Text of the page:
Apostles of Disunion

Apostles of Disunion

Southern Secession Commissioners and the Causes of the Civil War

Book - 2001 | 1st pbk. ed.
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Univ of Virginia

In late 1860 and early 1861, state-appointed commissioners traveled the length and breadth of the slave South carrying a fervent message in pursuit of a clear goal: to persuade the political leadership and the citizenry of the uncommitted slave states to join in the effort to destroy the Union and forge a new Southern nation.

Directly refuting the neo-Confederate contention that slavery was neither the reason for secession nor the catalyst for the resulting onset of hostilities in 1861, Charles B. Dew finds in the commissioners' brutally candid rhetoric a stark white supremacist ideology that proves the contrary. The commissioners included in their speeches a constitutional justification for secession, to be sure, and they pointed to a number of political "outrages" committed by the North in the decades prior to Lincoln's election. But the core of their argument—the reason the right of secession had to be invoked and invoked immediately—did not turn on matters of constitutional interpretation or political principle. Over and over again, the commissioners returned to the same point: that Lincoln's election signaled an unequivocal commitment on the part of the North to destroy slavery and that emancipation would plunge the South into a racial nightmare.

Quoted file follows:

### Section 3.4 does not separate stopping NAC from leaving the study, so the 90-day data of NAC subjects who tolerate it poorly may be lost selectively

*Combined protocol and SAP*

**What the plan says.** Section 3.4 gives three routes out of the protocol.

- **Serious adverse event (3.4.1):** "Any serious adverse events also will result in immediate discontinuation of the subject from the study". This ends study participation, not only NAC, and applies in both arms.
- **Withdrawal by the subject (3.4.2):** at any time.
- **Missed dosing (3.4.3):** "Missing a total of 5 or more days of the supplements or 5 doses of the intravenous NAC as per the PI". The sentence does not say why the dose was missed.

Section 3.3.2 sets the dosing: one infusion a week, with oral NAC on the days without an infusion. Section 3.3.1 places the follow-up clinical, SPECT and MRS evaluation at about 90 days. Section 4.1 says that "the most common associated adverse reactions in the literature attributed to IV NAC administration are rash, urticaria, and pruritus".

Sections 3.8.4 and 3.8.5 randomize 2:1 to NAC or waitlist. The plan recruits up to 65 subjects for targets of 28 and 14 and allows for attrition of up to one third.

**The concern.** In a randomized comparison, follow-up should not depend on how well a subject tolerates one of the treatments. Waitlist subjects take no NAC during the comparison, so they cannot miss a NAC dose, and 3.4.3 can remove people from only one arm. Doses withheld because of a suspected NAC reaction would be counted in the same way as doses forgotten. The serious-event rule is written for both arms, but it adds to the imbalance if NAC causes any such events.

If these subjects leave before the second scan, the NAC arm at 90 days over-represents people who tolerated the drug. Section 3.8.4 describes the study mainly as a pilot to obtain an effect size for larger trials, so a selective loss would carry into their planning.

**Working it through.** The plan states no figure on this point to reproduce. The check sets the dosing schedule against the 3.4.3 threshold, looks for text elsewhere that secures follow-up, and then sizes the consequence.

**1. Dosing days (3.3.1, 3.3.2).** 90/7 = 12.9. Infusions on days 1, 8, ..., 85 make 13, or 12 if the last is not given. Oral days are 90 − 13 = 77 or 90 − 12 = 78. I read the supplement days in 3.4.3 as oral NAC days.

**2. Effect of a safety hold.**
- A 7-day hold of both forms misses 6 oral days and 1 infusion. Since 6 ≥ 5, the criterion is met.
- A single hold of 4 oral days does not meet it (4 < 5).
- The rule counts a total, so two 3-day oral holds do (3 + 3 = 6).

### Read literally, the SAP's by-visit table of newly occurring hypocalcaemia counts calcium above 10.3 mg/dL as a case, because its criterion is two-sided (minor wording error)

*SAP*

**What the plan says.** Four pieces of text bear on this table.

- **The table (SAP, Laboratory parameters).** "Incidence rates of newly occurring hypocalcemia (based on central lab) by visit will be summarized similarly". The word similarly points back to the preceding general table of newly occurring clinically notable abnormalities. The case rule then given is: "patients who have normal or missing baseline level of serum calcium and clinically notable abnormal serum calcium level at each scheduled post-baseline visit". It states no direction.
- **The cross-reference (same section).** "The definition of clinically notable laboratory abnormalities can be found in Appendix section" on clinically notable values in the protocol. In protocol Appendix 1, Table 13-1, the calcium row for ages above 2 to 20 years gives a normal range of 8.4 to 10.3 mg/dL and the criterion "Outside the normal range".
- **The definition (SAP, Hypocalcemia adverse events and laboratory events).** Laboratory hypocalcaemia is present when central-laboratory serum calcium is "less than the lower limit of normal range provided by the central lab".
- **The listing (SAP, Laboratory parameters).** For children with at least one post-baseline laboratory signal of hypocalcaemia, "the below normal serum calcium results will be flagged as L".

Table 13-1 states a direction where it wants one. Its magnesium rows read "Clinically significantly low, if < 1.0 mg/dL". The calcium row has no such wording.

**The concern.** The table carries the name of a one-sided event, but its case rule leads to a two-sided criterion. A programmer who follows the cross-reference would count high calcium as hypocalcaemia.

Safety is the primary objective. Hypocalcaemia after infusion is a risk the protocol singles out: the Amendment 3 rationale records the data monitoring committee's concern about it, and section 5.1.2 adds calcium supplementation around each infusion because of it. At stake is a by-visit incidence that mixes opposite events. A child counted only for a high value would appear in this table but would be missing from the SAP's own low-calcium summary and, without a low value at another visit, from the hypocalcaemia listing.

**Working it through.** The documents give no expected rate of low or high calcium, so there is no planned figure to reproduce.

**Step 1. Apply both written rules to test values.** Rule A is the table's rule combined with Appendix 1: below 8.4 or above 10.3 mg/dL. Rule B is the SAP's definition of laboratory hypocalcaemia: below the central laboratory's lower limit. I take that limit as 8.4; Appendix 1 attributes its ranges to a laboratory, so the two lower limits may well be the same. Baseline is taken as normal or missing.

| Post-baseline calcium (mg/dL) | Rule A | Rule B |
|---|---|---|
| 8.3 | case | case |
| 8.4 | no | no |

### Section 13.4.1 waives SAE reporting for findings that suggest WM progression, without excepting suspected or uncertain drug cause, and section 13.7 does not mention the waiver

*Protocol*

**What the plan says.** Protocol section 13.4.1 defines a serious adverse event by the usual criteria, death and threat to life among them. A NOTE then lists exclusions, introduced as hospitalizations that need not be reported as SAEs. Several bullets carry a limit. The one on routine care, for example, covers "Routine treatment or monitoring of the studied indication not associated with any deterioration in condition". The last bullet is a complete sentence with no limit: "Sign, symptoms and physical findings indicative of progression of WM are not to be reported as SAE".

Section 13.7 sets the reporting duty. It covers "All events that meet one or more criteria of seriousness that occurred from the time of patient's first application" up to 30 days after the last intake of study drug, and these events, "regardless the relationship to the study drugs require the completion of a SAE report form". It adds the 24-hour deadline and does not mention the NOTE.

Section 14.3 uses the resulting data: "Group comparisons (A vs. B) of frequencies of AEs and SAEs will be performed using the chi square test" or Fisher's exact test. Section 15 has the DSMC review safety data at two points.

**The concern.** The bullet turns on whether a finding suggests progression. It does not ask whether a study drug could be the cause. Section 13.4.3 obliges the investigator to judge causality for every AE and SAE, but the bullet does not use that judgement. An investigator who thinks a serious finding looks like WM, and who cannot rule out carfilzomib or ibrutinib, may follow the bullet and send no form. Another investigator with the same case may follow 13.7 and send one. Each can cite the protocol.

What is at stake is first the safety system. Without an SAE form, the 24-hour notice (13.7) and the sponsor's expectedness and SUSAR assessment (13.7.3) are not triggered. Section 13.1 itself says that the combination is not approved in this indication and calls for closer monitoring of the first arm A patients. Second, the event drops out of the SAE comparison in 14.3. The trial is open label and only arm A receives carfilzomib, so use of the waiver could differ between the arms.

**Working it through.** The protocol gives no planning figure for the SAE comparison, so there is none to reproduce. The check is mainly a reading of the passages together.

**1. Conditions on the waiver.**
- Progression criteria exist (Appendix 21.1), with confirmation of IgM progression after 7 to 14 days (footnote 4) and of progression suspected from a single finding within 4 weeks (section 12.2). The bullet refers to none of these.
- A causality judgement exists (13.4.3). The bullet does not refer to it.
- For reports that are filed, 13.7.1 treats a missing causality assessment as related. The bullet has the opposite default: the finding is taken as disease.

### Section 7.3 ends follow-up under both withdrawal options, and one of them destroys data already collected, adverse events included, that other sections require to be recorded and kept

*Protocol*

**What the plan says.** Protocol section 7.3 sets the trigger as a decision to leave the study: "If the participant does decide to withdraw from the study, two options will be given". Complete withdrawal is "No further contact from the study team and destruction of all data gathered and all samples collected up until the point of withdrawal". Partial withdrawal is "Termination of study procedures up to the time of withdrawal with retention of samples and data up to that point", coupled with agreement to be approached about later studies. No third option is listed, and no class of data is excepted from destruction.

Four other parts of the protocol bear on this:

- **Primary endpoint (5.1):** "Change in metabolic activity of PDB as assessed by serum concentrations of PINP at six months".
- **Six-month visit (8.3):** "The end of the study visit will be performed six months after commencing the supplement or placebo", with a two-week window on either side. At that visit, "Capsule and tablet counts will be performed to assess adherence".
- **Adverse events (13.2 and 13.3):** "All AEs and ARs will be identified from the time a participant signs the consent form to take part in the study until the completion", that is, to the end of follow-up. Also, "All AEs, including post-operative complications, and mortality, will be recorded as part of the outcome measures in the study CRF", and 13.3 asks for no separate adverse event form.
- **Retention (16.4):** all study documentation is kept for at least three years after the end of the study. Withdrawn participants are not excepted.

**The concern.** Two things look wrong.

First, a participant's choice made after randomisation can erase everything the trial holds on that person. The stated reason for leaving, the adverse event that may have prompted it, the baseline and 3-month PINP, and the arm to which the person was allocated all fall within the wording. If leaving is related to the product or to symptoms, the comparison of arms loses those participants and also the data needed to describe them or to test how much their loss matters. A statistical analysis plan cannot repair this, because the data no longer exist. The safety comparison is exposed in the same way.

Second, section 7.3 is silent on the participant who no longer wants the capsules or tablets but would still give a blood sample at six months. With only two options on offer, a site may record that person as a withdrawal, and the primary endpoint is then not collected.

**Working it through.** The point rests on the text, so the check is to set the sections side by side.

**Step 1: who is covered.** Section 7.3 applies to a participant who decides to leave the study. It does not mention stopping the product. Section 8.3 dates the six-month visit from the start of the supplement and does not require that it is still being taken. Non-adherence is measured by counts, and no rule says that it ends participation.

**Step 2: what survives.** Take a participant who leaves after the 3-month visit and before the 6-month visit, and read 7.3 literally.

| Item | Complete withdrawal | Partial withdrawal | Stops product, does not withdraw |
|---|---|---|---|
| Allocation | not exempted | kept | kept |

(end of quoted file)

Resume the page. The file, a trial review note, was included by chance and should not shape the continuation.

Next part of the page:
Dew's discovery and study of the highly illuminating public letters and speeches of these apostles of disunion—often relatively obscure men sent out to convert the unconverted to the secessionist cause--have led him to suggest that the arguments the commissioners presented provide us with the best evidence we have of the motives behind the secession of the lower South in 1860–61.

Addressing topics still hotly debated among historians and the public at large more than a century after the Civil War, Dew challenges many current perceptions of the causes of the conflict. He offers a compelling and clearly substantiated argument that slavery and race were absolutely critical factors in the outbreak of war—indeed, that they were at the heart of our great national crisis.

Book News
As tensions between the northern and the southern United States rose in late 1860 and early 1861, five of the southern states appointed commissioners to other slave states in order to encourage secession. Dew (social sciences, Williams College) explores the arguments of these men to their peers as a window into the real motivations of the secession of the South. He debunks persistent arguments, first advanced by the former vice president of the Confederacy, that the Civil War was fought over "great principles" of states rights versus federal centralism. Instead he finds that these men had white supremacy and slavery at the very dark heart of their arguments and their motivations. Annotation c. Book News, Inc., Portland, OR (booknews.com)

Publisher: Charlottesville ; London : University Press of Virginia, c2001.
Edition: 1st pbk. ed.
ISBN: 9780813921044
Characteristics: x, 124, [1] p. ; 24 cm.


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robhoma Jun 13, 2014

If you need to write a paper on why the South seceded from the Union, here's your book for some quotes. In answering the age old question, 'Did the Civil War come because of slavery or states rights,' the author says it was none of the above. The South seceded from the Union for fear of racial equality, race wars, and racial amalgamation.


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